These examples are illustrative of the general applicability of the process to the production of carbides of the ,metallic elements of the 4th, 5th and 6th groups.

I'he reactions described above are accompanied by 'side reactions which explain the relatively low yields. Among the secondary reactions are the formation of volatile compositions such as BHCI BH Cl, SiHCl SiHCl CCl all of which can be isolated if desired, or recycled for further high-frequency treatment.

The advantage of the invention is the production of carf metallic elements of the 4th, th and 6th groups of the periodic table in a state of high purity.

As many apparaently widely diflEerent embodiments of the present invention may be made without departing from the spirit and scope thereof, it is to be under- .stood that the invention is not limited'to, the specific embodiments.

What is claimed is:

l. A'method of making a carbide of a metallic element of the 4th, 5th and 6th groups of the periodic table that comprises subjecting a mixture of a hydrocarbon and a vaporizable metallic halide of a metal of one of said groups in vapor phase, to high-frequency electrical discharge having a frequency about 1 megacycle.

meters of mercury to high-frequency electrical discharge 2. A method of making a carbide of a metallic element of the 4th, 5th and 6th groups of the periodic table that comprises subjecting a gaseous mixture of a hydrocarbon and a metallic halide of an element belonging to a said group to high-frequency electrical discharge having a frequency minimum about 1 megacycle andseparating carbide from the reaction product.

3. A method of making a carbide of a metallic element of the 4th, 5th and .6th groups of the periodic table that comprises generatinga high-frequency electrical discharge having a frequency minimum about 1 megacycle in mixed gaseous reactants consisting essentially of a hydrocarbon and. a halogenated compound of a metallic element belonging to said groups, and separating the carbide from the reaction product.

a 4. A method of making boron carbide that comprises subjecting a gaseous mixture of boron chloride and propane to high-frequency discharge at a pressure of about 20 millimeters of mercury and a frequency minimum about 1 megacycle.

meters of mercury to high-frequency electrical discharge having a frequency minimum about 1 meg-acycle in the absence of other reactable materials and calcining the mass. V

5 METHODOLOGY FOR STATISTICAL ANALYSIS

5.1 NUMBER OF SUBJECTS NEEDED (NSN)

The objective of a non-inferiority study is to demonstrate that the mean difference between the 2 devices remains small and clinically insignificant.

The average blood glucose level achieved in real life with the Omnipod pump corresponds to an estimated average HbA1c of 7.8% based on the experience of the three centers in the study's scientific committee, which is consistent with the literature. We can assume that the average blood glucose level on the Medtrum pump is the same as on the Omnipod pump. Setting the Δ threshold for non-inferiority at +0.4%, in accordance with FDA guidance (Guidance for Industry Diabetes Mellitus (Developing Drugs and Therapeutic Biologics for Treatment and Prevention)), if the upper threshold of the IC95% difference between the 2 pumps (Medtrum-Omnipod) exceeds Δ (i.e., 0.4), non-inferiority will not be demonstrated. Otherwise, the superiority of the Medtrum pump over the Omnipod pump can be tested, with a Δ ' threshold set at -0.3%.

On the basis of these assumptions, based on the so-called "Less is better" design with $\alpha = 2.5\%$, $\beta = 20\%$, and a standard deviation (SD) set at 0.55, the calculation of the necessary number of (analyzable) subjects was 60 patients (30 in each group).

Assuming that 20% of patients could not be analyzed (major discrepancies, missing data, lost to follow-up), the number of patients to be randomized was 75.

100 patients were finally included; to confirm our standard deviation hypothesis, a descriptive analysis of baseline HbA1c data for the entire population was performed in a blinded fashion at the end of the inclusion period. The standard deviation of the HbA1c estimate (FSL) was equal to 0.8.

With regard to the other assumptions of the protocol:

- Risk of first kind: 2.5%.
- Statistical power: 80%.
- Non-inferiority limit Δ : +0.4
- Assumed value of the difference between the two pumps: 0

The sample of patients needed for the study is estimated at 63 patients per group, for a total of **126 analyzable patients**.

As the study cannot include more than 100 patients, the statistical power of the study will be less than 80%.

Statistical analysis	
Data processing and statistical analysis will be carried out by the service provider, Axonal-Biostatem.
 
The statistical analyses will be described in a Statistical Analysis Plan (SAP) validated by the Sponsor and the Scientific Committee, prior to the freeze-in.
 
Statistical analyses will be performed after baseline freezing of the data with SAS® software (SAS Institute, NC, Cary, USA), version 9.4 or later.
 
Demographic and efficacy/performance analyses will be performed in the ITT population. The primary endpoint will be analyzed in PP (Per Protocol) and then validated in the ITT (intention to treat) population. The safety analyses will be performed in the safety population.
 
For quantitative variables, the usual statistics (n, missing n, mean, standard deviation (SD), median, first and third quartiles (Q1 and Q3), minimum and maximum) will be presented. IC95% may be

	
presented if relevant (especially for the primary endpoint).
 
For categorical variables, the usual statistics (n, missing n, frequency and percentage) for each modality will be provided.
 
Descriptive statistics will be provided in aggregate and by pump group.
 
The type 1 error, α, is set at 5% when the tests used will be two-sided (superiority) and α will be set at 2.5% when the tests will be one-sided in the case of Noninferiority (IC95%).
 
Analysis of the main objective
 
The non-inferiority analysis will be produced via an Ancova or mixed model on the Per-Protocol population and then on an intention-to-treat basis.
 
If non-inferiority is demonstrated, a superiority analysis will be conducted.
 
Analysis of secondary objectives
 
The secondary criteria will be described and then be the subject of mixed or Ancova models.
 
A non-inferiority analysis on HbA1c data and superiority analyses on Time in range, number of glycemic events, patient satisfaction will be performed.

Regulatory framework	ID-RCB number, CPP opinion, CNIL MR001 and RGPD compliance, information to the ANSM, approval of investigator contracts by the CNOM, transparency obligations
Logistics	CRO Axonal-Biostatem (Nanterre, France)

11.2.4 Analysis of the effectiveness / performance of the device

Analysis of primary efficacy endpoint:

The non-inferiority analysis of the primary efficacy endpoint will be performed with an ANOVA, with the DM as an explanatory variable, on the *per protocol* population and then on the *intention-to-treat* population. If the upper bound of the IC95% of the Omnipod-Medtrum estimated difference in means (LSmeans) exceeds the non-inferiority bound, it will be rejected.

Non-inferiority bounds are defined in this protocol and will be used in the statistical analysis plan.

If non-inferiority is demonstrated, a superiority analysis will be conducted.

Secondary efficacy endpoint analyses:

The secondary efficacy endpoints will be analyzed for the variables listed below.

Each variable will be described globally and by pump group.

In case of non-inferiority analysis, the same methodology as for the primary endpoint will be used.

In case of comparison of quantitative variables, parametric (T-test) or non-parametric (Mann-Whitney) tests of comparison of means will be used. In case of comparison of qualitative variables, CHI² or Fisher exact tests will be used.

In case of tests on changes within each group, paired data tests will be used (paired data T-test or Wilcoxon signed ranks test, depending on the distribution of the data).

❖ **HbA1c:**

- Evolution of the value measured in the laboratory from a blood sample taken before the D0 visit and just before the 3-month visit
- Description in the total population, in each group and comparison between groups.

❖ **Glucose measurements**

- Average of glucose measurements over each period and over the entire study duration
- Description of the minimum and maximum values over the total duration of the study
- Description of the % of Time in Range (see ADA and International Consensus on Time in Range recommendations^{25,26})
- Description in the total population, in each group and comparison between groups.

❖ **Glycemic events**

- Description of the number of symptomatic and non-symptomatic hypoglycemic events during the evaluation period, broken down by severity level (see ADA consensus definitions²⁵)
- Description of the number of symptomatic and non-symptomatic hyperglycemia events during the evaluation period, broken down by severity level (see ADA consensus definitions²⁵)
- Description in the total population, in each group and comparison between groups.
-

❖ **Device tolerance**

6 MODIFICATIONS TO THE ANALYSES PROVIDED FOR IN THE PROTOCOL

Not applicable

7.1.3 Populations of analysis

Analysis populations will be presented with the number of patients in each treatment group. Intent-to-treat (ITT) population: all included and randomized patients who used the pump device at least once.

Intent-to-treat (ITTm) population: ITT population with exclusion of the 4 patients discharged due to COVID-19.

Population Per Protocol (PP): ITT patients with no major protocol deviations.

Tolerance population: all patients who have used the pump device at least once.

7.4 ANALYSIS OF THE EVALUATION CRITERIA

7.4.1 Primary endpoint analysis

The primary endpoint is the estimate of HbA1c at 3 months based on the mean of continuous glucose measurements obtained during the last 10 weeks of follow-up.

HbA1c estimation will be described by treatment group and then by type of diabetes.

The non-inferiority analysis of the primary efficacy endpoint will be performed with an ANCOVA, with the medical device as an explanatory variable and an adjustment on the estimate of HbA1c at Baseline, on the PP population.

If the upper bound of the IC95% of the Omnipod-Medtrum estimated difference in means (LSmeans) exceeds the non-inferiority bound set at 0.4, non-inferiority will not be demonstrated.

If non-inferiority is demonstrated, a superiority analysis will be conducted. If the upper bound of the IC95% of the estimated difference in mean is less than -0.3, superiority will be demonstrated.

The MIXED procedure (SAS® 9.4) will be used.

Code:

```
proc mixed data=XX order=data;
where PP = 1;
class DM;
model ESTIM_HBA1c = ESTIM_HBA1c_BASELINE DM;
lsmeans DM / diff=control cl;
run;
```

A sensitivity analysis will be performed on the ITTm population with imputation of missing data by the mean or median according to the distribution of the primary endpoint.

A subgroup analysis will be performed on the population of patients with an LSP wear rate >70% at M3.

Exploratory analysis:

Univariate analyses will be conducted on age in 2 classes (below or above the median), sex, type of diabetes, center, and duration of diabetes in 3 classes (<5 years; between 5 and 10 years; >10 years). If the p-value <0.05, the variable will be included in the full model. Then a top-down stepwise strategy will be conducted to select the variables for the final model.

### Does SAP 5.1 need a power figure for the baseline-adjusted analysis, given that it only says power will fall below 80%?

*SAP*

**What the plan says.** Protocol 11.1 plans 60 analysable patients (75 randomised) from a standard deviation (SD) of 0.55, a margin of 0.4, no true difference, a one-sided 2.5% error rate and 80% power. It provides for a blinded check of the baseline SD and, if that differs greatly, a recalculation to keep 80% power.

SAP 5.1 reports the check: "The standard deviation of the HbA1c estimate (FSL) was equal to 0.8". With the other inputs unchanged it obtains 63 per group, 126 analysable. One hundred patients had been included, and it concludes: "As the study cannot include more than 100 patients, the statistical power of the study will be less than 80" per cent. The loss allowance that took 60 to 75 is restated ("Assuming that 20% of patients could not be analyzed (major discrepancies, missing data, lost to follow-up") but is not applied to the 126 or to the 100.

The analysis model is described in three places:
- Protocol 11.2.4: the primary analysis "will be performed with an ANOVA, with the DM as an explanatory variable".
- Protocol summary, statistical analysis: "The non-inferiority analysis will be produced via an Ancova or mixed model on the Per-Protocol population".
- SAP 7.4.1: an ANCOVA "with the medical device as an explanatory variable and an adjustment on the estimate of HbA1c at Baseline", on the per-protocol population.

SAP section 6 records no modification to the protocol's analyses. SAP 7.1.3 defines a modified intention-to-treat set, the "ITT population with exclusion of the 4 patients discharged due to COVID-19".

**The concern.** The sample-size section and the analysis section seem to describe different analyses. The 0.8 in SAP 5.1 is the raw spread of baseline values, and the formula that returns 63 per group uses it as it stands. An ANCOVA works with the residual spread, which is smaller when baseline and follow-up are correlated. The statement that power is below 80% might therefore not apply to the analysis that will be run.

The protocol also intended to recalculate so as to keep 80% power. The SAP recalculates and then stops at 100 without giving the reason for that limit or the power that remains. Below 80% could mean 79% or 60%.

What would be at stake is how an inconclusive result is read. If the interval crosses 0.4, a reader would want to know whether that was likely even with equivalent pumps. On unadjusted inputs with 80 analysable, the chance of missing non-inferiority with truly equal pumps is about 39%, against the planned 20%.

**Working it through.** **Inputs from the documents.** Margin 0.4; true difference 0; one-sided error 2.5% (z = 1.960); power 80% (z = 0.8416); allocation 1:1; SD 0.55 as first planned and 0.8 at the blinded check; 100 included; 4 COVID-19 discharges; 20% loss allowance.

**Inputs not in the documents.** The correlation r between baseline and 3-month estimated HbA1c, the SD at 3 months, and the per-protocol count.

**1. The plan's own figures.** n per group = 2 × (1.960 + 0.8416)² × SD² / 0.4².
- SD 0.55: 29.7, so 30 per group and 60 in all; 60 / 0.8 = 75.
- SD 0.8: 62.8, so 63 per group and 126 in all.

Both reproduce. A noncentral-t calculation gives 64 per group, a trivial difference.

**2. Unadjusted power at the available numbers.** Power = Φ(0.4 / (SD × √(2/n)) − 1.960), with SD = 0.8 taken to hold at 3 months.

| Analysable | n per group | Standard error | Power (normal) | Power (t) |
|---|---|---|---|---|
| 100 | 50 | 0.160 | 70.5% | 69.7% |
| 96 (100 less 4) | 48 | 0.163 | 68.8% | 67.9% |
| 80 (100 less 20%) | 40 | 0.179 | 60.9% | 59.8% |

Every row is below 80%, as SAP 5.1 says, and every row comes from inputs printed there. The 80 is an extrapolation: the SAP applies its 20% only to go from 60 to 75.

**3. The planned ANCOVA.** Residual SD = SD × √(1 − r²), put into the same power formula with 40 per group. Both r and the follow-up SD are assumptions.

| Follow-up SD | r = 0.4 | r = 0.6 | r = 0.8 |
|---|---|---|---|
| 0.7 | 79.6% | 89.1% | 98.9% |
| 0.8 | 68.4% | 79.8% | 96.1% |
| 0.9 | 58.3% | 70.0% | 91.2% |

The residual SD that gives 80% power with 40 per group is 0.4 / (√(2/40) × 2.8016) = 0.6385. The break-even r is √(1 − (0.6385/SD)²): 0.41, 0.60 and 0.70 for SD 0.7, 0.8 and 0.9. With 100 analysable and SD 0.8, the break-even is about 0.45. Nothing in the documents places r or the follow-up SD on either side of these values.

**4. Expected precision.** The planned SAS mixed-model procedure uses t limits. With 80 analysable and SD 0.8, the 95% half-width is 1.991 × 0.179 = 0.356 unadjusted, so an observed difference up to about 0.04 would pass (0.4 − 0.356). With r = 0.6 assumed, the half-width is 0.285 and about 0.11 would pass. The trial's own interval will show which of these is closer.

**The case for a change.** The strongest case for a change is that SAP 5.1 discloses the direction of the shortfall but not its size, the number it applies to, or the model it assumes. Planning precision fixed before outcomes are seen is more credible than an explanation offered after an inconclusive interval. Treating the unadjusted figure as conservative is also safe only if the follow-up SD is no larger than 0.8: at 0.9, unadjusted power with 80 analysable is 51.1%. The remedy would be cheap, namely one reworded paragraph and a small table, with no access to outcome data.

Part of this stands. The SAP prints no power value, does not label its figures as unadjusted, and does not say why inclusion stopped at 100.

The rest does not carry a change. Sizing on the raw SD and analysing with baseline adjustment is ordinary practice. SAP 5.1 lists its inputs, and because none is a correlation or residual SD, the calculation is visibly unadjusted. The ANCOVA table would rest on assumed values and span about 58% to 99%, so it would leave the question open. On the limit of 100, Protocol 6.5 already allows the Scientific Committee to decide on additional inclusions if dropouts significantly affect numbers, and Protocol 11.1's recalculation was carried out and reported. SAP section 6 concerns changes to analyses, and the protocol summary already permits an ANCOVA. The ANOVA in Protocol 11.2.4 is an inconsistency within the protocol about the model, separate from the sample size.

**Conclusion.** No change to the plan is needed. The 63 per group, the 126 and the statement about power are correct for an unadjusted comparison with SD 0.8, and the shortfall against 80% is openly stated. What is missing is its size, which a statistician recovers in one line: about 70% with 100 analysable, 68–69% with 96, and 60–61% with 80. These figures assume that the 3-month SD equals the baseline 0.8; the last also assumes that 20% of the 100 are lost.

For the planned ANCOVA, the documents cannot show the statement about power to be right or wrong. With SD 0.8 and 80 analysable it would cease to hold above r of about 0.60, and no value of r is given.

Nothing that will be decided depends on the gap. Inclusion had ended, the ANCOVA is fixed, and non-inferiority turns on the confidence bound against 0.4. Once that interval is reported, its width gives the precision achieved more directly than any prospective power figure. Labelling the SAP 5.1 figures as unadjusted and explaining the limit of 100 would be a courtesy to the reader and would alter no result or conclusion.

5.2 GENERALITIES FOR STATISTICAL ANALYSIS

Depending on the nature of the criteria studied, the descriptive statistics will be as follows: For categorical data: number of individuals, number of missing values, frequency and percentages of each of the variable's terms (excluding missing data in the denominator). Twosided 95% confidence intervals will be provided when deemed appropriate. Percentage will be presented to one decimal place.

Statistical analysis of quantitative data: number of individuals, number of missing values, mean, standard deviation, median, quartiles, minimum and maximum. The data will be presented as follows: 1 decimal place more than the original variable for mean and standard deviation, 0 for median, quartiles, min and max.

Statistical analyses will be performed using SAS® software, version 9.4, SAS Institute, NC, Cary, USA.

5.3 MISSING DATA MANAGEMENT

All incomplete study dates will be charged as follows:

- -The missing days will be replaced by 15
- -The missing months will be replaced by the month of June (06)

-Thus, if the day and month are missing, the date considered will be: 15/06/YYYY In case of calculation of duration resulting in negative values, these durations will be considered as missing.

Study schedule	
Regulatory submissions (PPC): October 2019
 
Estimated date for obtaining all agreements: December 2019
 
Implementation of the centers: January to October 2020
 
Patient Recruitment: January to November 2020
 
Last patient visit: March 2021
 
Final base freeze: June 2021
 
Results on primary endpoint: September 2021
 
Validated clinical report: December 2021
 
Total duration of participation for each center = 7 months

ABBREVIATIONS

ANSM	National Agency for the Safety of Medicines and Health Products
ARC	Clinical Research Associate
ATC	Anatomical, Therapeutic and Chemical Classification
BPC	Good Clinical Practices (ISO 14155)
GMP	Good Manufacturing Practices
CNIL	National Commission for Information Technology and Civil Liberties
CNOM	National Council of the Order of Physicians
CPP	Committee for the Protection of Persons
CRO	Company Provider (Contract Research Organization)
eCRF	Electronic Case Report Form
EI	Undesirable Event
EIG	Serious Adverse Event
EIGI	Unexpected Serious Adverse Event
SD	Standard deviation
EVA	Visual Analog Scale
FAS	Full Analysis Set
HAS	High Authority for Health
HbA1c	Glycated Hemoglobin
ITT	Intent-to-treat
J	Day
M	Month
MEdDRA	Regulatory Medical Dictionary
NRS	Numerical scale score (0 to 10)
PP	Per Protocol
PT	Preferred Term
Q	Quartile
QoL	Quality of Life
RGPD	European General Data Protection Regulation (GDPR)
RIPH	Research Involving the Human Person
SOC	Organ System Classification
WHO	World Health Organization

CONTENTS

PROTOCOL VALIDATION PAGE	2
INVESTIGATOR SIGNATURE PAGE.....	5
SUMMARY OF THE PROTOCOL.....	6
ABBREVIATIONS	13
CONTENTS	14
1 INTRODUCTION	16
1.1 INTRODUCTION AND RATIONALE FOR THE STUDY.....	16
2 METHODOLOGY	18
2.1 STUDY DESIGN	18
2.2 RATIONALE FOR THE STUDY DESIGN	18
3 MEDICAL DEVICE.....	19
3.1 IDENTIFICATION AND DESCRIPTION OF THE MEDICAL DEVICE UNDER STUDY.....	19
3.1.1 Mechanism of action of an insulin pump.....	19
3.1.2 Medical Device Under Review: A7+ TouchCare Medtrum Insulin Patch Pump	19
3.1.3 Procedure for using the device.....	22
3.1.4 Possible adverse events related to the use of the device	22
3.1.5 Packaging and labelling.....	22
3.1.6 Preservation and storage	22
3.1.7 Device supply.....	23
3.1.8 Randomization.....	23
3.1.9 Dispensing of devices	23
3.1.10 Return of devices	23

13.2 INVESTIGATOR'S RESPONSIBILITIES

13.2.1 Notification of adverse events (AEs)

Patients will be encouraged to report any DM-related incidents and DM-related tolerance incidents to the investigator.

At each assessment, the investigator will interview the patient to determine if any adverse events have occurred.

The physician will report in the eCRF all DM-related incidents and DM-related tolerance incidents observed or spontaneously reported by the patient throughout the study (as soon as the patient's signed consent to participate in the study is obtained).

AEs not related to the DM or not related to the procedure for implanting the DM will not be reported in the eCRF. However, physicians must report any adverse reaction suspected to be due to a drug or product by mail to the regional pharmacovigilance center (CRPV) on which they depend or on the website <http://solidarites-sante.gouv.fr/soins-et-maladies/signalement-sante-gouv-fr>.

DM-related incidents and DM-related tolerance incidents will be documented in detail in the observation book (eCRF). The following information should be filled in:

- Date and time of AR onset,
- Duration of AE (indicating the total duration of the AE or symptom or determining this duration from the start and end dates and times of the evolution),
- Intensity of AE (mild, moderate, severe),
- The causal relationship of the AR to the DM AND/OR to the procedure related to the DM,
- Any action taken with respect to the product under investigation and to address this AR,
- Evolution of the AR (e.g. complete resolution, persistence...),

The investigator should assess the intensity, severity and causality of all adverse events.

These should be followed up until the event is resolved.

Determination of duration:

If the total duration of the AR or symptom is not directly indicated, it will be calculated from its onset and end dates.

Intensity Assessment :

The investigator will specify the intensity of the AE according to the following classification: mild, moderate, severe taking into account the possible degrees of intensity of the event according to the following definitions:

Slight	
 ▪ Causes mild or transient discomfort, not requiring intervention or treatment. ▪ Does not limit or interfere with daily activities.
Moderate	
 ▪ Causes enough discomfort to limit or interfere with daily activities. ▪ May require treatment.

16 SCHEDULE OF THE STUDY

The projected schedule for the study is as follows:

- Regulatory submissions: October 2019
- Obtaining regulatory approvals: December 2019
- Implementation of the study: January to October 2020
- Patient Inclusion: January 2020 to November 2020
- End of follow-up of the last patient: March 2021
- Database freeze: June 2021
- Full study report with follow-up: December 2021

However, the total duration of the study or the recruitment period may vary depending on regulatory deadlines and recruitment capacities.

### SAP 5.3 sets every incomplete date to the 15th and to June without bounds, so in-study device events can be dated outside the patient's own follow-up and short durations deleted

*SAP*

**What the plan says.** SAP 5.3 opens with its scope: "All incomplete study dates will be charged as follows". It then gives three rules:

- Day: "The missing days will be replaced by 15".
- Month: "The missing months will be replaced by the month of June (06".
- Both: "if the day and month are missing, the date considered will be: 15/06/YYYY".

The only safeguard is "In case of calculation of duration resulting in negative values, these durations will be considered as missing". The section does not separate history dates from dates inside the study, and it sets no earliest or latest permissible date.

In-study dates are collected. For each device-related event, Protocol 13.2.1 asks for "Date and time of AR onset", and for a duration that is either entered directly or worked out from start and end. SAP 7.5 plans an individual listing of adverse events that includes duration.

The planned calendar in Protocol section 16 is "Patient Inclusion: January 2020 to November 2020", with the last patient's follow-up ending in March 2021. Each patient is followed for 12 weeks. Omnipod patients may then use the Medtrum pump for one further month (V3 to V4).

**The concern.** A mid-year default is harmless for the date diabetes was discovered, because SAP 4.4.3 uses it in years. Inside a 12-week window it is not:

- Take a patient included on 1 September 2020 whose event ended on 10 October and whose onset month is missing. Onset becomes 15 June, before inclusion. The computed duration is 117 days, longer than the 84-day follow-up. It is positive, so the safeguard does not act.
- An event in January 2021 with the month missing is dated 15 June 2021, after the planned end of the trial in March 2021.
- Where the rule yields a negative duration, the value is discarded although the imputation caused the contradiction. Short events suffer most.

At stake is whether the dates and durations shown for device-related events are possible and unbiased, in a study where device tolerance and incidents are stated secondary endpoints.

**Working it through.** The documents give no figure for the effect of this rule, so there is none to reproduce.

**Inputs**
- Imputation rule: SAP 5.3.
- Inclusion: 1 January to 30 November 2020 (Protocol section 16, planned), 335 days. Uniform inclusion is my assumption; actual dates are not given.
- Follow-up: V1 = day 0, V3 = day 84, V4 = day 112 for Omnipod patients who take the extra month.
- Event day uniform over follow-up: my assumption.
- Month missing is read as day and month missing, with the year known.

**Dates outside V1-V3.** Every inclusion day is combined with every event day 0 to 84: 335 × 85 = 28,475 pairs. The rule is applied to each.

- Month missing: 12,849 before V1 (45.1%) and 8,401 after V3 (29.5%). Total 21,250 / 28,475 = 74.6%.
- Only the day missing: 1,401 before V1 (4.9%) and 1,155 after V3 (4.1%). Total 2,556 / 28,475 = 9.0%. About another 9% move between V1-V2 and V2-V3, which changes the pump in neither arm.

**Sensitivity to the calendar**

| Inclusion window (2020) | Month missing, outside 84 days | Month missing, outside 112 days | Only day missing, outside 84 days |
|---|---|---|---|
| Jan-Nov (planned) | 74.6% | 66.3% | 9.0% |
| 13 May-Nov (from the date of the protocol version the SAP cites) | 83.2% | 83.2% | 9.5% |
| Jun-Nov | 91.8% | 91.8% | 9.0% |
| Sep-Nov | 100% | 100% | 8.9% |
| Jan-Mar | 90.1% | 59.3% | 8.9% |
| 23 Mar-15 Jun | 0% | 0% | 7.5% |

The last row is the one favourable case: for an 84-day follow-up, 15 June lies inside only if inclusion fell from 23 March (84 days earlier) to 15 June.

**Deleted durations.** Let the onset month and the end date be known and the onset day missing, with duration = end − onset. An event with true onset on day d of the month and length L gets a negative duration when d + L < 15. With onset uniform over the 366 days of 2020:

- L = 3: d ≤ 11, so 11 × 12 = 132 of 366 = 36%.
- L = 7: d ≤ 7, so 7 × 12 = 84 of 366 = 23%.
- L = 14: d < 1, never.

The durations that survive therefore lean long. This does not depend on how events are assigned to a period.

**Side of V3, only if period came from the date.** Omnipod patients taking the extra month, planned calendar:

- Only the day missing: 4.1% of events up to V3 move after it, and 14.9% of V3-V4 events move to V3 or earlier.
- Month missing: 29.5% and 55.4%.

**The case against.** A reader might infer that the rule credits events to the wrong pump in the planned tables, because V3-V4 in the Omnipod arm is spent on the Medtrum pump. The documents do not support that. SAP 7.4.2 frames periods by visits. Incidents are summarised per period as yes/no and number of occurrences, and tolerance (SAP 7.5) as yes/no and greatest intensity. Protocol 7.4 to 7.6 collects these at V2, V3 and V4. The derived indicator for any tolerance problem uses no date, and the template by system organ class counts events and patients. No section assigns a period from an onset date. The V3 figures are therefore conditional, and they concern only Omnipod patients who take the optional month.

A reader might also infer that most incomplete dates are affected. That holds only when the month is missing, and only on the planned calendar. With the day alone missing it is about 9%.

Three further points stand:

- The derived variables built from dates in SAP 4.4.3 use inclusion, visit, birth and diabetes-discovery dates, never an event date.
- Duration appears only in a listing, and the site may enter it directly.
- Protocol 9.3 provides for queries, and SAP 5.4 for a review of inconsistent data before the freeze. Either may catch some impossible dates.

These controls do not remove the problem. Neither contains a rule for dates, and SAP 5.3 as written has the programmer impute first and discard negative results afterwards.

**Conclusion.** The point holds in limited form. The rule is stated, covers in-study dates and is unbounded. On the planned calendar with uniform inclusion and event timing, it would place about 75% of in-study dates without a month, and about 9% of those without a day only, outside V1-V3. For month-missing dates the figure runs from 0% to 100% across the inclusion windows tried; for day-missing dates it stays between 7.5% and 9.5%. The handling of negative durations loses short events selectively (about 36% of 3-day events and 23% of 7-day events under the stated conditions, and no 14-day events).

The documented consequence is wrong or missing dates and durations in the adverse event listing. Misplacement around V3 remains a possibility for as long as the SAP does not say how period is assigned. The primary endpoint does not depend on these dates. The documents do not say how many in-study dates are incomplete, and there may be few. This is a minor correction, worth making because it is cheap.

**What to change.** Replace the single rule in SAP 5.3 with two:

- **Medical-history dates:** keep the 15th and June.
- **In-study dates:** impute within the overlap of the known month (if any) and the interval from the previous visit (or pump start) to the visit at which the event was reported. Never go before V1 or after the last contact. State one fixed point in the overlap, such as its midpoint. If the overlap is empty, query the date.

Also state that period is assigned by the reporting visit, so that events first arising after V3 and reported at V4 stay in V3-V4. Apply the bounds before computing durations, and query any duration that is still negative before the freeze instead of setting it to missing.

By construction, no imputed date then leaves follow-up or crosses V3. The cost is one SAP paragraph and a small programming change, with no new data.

6. A method of making-silicon carbide that comprises subjectinga volatilized mixture of propane and silicon tetrachloride at a pressure between about 10 and 22 millihaving'a frequency minimum about 1 megacycle in the absence of other reactable materials.

7. A method of making titanium carbide that comprises passing a mixture of a hydrocarbon and titanium tetrachloride in gas phase through a reaction chamber, generatring a high-frequency discharge having a frequency minimum about -1 megacycle in the mixture, and isolating the 40' titanium carbide from the reaction product.

References Cited in the file of this patent UNITED STATES PATENTS 862,092 I Moreh'ead -...Ju1y 30, 1907 1,576,275 Hartmann Mar; 9, 1926 2,089,966 Kassner Aug. 17, 1937 Luster Sept. 30, 1941

Patent Citations
Cited PatentFiling datePublication dateApplicantTitle
US862092 *Oct 14, 1895Jul 30, 1907Willson Lab CompanyManufacture of phosphorus and calcium carbid.
US1576275 *Mar 13, 1924Mar 9, 1926Carborundum CoZirconium carbide
US2089966 *Dec 5, 1932Aug 17, 1937Kassner Ernst Eduard WilheimProcess for altering the energy content of dipolar substances
US2257177 *Jul 17, 1937Sep 30, 1941Standard Oil Dev CoPolymerization by means of a high frequency electric discharge
Referenced by
Citing PatentFiling datePublication dateApplicantTitle
US3228812 *Dec 4, 1962Jan 11, 1966Dickson Electronics CorpMethod of forming semiconductors
US3232706 *May 1, 1961Feb 1, 1966Carborundum CoMethod of making submicron size nitrides and carbides
US3346338 *Jan 20, 1964Oct 10, 1967Continental Carbon CoProduction of finely divided silicon or titanium carbide
US3657089 *Jan 6, 1970Apr 18, 1972Takehiko TakahashiProcess for production of fibrous carbides, nitrides or borides of titanium and zirconium
US4295890 *Oct 31, 1977Oct 20, 1981Ppg Industries, Inc.Containing boron or boron carbide
Classifications
U.S. Classification204/164, 204/173
International ClassificationC01B31/30, C01B31/00
Cooperative ClassificationC01B31/30, C01P2006/60
European ClassificationC01B31/30